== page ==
Scientists at the Universities of Nottingham and Maastricht have engineered a strain of bacteria that may be able to fight cancer!

Clostridium sporogenes are anaerobic soil dwellers which cannot survive in the presence of oxygen.   Researchers have genetically modified these bacteria so that they produce an enzyme that activates a cancer drug.  It turns out that the centers of solid cancer tumors contain very little oxygen.  Researchers hope to inject cancer patients’ tumors with the engineered Clostridium spores, which would not survive in the rest of the oxygen-rich body.   After a tumor is infected with the Clostridium, a patient would also be injected with a cancer drug.  The drug would circulate throughout the body in an inactive, “pro-drug” form, and would become active only inside of the tumor.  This would allow for targeted attack of the tumor with fewer healthy cell casualties than conventional chemotherapy.  If successful, this treatment would be especially useful for hard to reach tumors, such as in the brain.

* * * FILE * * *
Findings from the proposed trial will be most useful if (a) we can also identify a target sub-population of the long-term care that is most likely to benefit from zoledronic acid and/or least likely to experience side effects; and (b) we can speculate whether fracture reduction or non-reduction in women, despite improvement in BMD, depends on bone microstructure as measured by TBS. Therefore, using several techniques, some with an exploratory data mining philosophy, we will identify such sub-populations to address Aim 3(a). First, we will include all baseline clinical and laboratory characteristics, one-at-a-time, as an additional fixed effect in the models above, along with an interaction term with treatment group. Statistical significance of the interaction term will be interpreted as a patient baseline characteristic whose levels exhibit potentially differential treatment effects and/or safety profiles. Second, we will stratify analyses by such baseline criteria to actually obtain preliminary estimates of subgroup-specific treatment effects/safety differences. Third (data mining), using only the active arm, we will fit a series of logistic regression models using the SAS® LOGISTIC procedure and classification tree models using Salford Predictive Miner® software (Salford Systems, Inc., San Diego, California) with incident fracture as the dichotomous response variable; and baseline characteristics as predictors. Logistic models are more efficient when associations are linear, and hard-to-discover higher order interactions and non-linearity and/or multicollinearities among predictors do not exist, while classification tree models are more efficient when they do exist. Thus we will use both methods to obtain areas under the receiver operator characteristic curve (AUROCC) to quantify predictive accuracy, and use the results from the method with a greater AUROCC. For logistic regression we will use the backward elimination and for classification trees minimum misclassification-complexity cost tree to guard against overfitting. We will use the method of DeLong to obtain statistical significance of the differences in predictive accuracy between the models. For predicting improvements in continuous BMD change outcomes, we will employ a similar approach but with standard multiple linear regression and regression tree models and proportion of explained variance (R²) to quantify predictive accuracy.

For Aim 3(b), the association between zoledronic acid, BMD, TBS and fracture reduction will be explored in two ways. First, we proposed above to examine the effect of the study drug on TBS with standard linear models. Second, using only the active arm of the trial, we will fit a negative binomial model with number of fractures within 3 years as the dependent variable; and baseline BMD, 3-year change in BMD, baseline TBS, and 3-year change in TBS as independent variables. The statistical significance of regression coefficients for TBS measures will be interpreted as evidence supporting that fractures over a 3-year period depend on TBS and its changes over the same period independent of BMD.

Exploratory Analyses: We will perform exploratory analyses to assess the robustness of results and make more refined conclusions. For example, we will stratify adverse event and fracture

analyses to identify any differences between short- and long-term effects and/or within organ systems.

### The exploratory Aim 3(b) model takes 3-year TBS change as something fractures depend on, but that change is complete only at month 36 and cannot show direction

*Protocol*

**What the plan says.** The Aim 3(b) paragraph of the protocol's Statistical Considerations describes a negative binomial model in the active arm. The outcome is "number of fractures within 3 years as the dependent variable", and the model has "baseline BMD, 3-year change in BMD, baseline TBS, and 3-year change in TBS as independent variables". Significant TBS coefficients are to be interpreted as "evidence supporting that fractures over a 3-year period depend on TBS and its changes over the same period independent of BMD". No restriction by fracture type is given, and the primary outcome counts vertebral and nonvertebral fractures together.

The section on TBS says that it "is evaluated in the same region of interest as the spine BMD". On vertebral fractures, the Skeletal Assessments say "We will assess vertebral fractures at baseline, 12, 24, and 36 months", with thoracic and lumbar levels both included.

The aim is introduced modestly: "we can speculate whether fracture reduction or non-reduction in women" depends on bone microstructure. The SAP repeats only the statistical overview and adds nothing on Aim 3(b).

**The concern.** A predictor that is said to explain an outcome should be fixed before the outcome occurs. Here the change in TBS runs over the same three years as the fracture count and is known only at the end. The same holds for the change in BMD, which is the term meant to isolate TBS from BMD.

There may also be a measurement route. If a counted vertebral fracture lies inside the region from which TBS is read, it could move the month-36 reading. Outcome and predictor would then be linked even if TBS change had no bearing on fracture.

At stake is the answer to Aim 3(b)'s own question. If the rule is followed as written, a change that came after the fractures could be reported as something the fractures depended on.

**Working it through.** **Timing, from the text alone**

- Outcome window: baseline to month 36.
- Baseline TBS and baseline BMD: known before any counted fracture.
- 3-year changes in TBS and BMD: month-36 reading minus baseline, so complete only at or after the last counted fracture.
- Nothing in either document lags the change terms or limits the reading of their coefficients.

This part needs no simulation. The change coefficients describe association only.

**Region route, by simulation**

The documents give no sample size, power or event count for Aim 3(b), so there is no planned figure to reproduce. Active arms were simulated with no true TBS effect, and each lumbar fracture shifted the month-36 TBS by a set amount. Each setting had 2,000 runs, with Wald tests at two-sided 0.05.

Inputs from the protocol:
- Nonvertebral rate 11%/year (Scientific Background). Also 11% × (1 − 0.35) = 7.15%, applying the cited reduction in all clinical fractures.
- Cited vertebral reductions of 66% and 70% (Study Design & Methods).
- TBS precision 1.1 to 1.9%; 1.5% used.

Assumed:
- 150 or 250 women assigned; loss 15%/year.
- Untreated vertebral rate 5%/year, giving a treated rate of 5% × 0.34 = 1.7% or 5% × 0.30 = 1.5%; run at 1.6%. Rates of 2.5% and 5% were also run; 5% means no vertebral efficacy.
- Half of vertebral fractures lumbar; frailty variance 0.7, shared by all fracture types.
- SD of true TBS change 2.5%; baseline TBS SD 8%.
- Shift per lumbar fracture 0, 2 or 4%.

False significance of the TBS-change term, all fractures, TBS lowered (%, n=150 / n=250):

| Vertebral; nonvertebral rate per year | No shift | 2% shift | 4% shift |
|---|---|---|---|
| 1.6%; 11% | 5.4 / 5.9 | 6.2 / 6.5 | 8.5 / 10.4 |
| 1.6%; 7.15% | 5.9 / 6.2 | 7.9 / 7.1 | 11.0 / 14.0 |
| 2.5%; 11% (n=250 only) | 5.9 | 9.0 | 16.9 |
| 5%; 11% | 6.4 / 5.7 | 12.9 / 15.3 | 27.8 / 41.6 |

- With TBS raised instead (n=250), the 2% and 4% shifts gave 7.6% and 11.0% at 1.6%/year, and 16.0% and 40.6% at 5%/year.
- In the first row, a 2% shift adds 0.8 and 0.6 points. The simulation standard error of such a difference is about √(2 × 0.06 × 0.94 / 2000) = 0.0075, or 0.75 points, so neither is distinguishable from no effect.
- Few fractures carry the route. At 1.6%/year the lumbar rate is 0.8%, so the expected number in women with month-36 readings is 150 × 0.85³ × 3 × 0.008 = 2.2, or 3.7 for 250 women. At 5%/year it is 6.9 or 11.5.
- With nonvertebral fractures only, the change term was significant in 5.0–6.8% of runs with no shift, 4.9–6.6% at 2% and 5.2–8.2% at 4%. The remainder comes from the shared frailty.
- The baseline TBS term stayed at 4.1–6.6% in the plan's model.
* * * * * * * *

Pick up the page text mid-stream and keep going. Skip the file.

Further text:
One of the scientists involved in the research, Professor Nigel Minton, explains, “Clostridia are an ancient group of bacteria that evolved on the planet before it had an oxygen-rich atmosphere and so they thrive in low oxygen conditions. When Clostridia spores are injected into a cancer patient, they will only grow in oxygen-depleted environments, i.e. the centre of solid tumours. This is a totally natural phenomenon, which requires no fundamental alterations and is exquisitely specific. We can exploit this specificity to kill tumour cells but leave healthy tissue unscathed.”

The bacteria are slotted to be tested in clinical trials starting in 2013.